New Delhi, July 16 (IANS) The 2023 monsoon season has brought unprecedented rainfall to several parts of India, with July 1 to July 12 witnessing record-breaking downpours.
While some regions experienced excess rainfall, others faced dry conditions.
Delhi, Chandigarh, and Himachal Pradesh shattered numerous rainfall records, while parts of the country struggled with a rainfall deficit.
During the period from July 1 to July 12, almost all 36 states and Union Territories witnessed excess and large excess rainfall. Among them, 29 states and UTs recorded large excess rainfall, surpassing the normal levels by a staggering 61 percent to 10,000 percent.
The India Meteorological Department (IMD) classifies rainfall as “normal” when it falls within the range of -19 per cent to 19 per cent, “deficient” between -59 per cent and -20 per cent, and “large deficient” from -99 per cent to -60 percent.
“Excess” rainfall refers to a range of 20 per cent to 59 per cent above the average, while “large excess” denotes rainfall exceeding 60 per cent of the normal levels.
“On July 9, Chandigarh, Delhi, and Himachal Pradesh witnessed large excess rainfall, shattering several records for extreme rainfall. Punjab received rainfall surpassing the normal levels by a staggering 1,100 per cent, with all 22 districts experiencing excess or large excess rainfall,” as per the IMD data.
In Punjab, Fazilka recorded over 7,650 per cent of its normal rain on July 9, followed by Faridkot (3,355 per cent) and Rupnagar (3,156 per cent). These figures highlight the need for regional-level estimates when planning for adaptation to such extreme events, as the impact varies across different areas.
Delhi, too, encountered excess and large excess rainfall on five out of eight days between July 3 and July 12. On July 9, the city received 221.4 millimeters of rain, exceeding its long-period average for July. The heavy rains on July 8 and 9 broke a 40-year-old record, as acknowledged by the IMD.
July 6, stood out as a significant day during this period, with 22 states experiencing excess or large excess rainfall. Among them, 16 states across all regions, namely North West, Central, South Peninsula, and East and North-East, recorded large excess rainfall.
Chandigarh bore the brunt of these extreme rains, receiving 20.4 millimeters of rain compared to the normal rainfall of 1.2 millimeters.
On July 4, seven states, including Puducherry, Lakshadweep, Andhra Pradesh, Tamil Nadu, Kerala, and Karnataka, recorded large excess rains, with six of them belonging to the South Peninsular region.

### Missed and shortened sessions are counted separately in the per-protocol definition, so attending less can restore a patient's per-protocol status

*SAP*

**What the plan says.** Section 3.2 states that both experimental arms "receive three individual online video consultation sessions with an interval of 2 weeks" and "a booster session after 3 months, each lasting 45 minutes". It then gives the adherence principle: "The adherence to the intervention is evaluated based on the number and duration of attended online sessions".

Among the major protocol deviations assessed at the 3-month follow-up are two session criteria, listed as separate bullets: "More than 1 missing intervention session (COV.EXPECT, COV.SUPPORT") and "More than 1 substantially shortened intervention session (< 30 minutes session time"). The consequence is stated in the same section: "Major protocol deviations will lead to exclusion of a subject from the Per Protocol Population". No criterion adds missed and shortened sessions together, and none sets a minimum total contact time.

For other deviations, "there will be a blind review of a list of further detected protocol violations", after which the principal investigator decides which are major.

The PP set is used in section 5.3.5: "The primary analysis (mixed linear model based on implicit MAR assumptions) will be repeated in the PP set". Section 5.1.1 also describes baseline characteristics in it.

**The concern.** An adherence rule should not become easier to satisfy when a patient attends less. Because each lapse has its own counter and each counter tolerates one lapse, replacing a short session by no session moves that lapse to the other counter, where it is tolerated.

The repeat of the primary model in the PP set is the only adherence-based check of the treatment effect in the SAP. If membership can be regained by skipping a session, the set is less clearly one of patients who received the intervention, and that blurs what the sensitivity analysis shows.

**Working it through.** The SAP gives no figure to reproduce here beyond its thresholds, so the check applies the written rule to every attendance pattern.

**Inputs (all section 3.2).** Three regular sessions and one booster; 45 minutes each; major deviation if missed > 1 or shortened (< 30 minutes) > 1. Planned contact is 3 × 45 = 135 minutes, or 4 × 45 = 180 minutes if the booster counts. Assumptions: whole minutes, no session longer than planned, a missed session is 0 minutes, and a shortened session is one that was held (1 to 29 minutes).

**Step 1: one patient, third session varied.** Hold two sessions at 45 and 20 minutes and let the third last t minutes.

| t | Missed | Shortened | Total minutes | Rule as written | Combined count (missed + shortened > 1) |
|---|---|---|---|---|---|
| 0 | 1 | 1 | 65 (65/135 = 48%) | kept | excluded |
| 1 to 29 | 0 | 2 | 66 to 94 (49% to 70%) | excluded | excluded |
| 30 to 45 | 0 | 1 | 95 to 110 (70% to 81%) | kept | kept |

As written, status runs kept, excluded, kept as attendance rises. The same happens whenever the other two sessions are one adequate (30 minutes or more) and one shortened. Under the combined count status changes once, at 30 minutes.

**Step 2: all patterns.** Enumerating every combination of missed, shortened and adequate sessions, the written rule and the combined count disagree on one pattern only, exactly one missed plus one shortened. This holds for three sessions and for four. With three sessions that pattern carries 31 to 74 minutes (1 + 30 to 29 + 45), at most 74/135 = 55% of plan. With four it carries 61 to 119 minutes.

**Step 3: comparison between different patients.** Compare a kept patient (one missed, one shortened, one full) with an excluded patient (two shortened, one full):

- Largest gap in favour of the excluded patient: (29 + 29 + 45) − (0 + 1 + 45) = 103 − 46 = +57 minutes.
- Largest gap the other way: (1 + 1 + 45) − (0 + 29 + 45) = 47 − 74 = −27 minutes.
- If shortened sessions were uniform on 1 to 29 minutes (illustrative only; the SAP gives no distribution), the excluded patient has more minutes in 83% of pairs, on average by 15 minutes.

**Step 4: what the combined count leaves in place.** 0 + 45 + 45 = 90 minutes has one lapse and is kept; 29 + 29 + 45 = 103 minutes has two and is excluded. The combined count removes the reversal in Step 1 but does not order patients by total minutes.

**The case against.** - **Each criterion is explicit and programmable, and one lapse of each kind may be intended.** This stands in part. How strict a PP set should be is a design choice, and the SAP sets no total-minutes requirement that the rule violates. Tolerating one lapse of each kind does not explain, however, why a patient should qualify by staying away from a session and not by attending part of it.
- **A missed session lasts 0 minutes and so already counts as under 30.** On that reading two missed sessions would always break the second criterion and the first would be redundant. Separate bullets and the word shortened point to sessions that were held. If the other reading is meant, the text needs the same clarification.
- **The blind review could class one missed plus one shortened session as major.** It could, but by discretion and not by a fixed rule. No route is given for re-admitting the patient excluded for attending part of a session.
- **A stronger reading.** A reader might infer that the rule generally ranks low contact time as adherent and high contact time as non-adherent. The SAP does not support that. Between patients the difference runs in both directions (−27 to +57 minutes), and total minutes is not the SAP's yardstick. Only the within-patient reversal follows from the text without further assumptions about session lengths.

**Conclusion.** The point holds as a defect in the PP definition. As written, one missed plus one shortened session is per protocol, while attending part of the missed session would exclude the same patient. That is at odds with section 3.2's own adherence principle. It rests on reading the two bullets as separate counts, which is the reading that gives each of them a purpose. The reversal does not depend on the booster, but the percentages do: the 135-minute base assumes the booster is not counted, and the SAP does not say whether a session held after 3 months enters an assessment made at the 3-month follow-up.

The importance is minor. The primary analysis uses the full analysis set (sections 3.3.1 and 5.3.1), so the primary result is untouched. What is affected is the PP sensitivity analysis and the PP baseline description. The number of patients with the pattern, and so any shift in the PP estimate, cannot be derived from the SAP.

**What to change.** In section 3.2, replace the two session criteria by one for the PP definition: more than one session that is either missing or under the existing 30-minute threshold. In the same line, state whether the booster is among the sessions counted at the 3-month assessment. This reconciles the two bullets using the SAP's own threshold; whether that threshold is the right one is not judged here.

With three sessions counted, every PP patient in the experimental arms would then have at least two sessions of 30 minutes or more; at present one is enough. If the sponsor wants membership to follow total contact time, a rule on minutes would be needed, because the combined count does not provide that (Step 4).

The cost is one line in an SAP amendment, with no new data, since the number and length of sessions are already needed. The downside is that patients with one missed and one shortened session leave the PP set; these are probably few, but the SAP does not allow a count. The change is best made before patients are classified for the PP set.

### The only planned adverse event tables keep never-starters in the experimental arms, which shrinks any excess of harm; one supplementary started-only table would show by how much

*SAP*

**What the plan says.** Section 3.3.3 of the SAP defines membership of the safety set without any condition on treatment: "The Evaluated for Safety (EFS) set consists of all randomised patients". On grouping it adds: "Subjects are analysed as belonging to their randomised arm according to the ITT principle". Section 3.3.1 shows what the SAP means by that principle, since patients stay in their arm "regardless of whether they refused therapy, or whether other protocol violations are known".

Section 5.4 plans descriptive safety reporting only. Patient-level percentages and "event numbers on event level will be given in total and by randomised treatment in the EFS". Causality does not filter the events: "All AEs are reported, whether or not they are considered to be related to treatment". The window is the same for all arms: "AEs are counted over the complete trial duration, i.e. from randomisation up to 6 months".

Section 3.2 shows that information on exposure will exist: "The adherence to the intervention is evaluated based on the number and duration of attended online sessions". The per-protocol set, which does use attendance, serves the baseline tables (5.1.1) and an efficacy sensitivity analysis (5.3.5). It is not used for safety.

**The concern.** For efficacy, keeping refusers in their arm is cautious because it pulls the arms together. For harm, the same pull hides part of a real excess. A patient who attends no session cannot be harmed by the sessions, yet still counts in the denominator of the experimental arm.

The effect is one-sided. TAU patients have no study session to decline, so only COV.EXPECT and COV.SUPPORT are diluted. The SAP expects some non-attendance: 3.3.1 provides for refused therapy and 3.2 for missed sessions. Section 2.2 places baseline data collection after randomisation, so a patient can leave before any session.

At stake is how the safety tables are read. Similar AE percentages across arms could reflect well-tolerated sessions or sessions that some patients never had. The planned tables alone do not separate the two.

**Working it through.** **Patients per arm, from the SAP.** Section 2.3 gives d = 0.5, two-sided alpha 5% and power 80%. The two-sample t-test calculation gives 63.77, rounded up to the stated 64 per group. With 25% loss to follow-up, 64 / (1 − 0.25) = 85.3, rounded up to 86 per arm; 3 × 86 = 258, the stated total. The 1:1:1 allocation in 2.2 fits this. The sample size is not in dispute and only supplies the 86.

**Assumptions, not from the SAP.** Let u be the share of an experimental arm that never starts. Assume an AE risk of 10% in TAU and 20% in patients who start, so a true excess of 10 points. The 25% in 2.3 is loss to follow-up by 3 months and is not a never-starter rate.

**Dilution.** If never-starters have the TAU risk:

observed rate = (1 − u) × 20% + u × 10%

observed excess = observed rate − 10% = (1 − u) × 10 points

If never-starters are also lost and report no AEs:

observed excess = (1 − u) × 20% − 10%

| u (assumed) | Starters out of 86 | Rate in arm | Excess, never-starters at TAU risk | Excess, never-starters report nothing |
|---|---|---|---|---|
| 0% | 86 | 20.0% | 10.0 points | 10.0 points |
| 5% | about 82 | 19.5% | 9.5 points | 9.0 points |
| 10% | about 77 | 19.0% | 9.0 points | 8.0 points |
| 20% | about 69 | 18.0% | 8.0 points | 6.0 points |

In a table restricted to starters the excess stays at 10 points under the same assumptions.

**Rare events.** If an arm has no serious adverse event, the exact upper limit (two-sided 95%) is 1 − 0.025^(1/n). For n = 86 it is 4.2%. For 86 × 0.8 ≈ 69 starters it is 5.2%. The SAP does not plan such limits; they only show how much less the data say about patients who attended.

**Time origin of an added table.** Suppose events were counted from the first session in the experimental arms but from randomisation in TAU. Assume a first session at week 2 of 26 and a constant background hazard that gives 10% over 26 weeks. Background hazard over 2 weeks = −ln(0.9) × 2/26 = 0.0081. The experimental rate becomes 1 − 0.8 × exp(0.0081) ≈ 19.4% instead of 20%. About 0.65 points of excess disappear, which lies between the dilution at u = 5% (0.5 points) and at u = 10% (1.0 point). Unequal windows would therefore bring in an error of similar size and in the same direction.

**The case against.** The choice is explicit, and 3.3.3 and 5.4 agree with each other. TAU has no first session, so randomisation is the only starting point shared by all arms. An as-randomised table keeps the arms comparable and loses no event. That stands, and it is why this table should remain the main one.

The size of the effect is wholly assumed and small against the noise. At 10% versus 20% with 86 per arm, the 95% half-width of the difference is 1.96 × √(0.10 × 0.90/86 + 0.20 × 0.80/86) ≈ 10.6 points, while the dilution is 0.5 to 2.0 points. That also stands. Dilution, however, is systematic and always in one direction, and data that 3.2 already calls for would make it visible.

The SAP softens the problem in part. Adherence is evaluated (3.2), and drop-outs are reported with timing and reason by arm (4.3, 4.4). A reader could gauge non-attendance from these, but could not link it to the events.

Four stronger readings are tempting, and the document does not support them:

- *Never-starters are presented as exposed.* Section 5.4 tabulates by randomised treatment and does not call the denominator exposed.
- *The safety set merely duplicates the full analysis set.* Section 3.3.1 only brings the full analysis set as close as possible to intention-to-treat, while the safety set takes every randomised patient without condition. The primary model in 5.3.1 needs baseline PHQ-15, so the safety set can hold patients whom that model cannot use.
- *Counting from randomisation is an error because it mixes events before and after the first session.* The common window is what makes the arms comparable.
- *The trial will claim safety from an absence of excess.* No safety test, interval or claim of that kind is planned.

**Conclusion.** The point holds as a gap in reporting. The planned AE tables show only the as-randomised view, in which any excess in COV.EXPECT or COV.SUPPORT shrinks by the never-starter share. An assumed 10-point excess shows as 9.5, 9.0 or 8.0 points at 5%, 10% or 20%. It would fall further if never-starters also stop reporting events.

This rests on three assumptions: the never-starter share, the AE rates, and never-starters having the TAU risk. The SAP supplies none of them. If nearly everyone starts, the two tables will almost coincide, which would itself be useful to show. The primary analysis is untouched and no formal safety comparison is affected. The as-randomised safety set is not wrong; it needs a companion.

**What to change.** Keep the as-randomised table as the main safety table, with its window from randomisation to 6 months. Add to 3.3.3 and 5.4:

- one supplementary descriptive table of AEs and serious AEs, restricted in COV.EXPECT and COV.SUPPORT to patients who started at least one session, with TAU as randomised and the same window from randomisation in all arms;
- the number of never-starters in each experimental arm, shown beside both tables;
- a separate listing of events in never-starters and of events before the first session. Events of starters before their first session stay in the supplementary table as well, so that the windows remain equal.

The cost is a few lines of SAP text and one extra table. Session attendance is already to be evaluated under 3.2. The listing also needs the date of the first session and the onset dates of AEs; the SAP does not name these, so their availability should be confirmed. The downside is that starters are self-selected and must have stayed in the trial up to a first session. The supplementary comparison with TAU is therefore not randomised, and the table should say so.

A closer analysis of rainfall patterns reveals that Goa witnessed intense rainfall on July 3, exceeding its normal rainfall by over 186 percent. This was followed by Meghalaya (excess of 121 percent) and Bihar (excess of 84 percent) in the East and North-East regions.
While excess rainfall is common in July, the intensity and resulting devastation caused by this year’s rains have been unprecedented.
“It was mainly due to confluence of two major systems over the region mainly observed during 7-12 July.
“Monsoon systems supported with active monsoon trough located at south of the normal position with moisture laden easterly/southeasterly in the lower levels with and a very slowly west-ward moving active western disturbance which lay as a north-south intense convergence line from extreme northeast Pakistan to northeast Arabian Sea and ran across Gujarat-west Rajasthan at the middle and upper tropospheric level, during the same period,” said the official.
“Further, with the formation of an induced Low-pressure area during 9-11 July and its associated cyclonic circulation over Rajasthan, Western end of the monsoon trough became intense and there was sustaining of moisture incursion in the lower levels over the region both from the Arabian Sea and Bay of Bengal during the period,” the official added.
Another IMD official said that currently, warm El Niño-Southern Oscillation (ENSO) neutral conditions are prevailing over the equatorial Pacific.
“The sea surface temperatures (SSTs) across most of the equatorial Pacific Ocean are warmer than normal and near El Nino threshold value. The latest forecasts from MMCFS and other global models indicate high probabilities for the El Niño conditions to develop during the middle of the monsoon season and continue till the first quarter of 2024,” the official said.
Interestingly, even though some states received excess or large excess rainfall, 20 states experienced below-normal rains, creating an imbalance across the country.
Southern Peninsular states such as Kerala and Karnataka remained rain-deficient, according to the data from the IMD covering June 1 to July 12.
As India grapples with the aftermath of these extreme monsoon rains, the focus shifts to recovery and relief efforts, highlighting the urgency of preparing for increasingly unpredictable weather patterns.